Next month:
January 2011

Jingle Bells, originally uploaded by Goldfish Love Fibers.

After spending the weekend camped out at the Black Forest Inn, I came home with a stack of new yarns. Live music, a glass of gluhwein, and a big pile of jingle bells and whole mess of fiber make for a delightful weekend.

Singles

A bunch of odds and ends got carded up into a pastel, Seuss-like batt. And a leftover ball of Wensleydale top became a long self-striping single, probably destined for a quick shawl. And my grey Primrose roving had gotten a bit felted and needed some attention, but with some time on the hand cards managed to end up as a rich rustic single.

Plied BFL/Silk

The real treat was getting to spin to live music. The variation between acts, even from one song to the next gets recorded in the yarn. A little record of the otherwise lost live performance as the background changes the rhythms of the treadle and the draft and the uptake. At home I can control it, and set up a playlist as a spinner's metronome to keep things more consistent, but there is a little charm in knowing these few yarns will stand as a silent recording of their own.


If man could fly like a bird.... I wish this sort of magical flying machine had been the one to work out. I love the old look of the photo, capturing a modern glass and steel looking frame. The dark skeleton underneath the transparent feathers.

This photo inspired a spinning challenge, probably a year ago now. I scoured stores trying to find materials that would capture my favorite details, finally finding inspiration in a set of printed transparency sheets. A few prototype skeins later, I got my yarn-based ornithopter together and framed.

Ornithopter 1: George R. White

The story behind the yarn has been rattling around the last few days, since I brought this piece along with me to a market this weekend. Usually I get a good fiber-loving crowd, interested in the stories behind the sheep and the fleeces, trivia about the construction of the yarn, that sort of thing. Yesterday though, some of these framed pieces took a lot of attention, mostly in the "I've never seen anything like that" way.

It is weird, yarn is so overwhelmingly functional in most cases, that playing with the idea of yarn as a finished, sculptural piece on it's own is quite strange. I certainly didn't come up with the concept, but when I settle in to make my favorite pieces now, they do have some kind of story, something they are meant to be beyond a craft supply to use en route to another object.

I still don't really know how to tell those stories, and maybe it doesn't matter, and it is enough to know it is there and that I can pet it and look at it. I am off to the Christmas Market again for the day, if you are in town and looking for some last minute gift shopping and a glass of gluhwein.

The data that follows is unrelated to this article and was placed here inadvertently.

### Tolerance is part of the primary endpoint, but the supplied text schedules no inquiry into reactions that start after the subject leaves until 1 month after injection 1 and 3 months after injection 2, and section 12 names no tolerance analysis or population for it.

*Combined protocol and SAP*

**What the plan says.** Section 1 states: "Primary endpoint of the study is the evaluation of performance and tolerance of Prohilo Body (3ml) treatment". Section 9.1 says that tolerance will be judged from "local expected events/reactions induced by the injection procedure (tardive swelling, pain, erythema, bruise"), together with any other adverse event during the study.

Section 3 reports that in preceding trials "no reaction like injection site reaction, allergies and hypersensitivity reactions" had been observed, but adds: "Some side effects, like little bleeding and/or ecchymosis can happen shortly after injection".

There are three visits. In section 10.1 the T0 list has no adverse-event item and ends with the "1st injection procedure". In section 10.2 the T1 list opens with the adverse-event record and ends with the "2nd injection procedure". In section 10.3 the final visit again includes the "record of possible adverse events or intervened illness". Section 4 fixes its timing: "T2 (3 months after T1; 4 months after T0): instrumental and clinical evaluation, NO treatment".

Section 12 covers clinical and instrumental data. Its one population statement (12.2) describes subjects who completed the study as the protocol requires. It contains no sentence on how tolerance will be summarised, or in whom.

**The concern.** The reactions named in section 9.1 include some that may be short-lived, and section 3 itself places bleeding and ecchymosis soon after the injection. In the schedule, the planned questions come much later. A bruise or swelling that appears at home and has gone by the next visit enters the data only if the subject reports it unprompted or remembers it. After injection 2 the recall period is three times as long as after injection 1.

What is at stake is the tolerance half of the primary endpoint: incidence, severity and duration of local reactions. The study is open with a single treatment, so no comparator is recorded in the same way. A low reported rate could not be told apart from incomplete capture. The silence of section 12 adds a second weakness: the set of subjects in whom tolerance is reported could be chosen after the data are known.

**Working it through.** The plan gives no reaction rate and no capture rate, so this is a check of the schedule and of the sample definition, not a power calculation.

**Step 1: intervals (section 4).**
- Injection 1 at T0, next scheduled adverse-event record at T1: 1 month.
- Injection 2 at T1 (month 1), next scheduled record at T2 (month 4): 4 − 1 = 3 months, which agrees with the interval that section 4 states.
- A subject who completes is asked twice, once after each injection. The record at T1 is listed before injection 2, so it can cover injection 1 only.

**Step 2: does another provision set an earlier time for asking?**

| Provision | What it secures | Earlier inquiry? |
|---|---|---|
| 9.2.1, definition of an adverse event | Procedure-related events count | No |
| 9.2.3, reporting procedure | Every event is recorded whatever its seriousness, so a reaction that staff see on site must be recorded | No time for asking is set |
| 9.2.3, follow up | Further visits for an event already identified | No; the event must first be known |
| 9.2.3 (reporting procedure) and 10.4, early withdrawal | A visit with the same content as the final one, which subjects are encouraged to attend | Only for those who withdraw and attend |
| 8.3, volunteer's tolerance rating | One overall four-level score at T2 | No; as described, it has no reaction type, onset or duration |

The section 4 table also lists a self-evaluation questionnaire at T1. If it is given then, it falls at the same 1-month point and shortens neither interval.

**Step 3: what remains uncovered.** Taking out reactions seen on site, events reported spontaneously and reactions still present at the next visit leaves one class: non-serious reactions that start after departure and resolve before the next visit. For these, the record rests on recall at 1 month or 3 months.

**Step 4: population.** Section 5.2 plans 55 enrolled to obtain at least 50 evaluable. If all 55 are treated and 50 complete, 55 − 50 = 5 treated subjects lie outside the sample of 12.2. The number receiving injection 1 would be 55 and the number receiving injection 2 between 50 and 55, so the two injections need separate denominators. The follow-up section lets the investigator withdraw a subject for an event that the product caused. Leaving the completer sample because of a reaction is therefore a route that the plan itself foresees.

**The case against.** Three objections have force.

Mitten Prototype, originally uploaded by Goldfish Love Fibers.

Snow is piling up here in Minnesota, which means it's lock yourself inside and play with wool weather in the Twin Cities. The new handspun mitten prototype went out to play and admire the giant drift.

Miss Kitty

The weather predicting cat is finding this much less enjoyable, and has taken to following me around with a look of terror that the apocalypse is upon us all. This also involves trying to hide by crouching between my ankles and hugging my feet, preferably when trying to ascend the stairs.

The USPS also deserves some sort of heroism award, because this pretty little thing showed up this morning:

Blue Appaloosa Navajo Churro Fleece

A Navajo churro fleece, carried to the door by our intrepid postal carrier, who was waiting for backup to arrive. Snow may have stopped his truck cold, smack dab in the middle of the road, but the wool made it through safely.



Mary-Maude Roving Green
Originally uploaded by Goldfish Love Fibers


I am pretty much giddy about getting this wool all dyed up and spinnable. Mary Maude was a lovely cormo x BFL x some other stuff lamb fleece I picked up this spring and had processed. The fiber came back gleaming white, and spins up to an impossibly fine lacy yarn.

The small mill roving, however, tends to drift apart into nothing when wet, so dying it was a bit of a mess. It turns out it will hold together, with gentle handling, if I hand crochet a big chain, then hand crochet that one again before plopping it in the kettle.

Targhee-Llama Roving Green

I have been throwing pretty much everything roving in the dyepot since.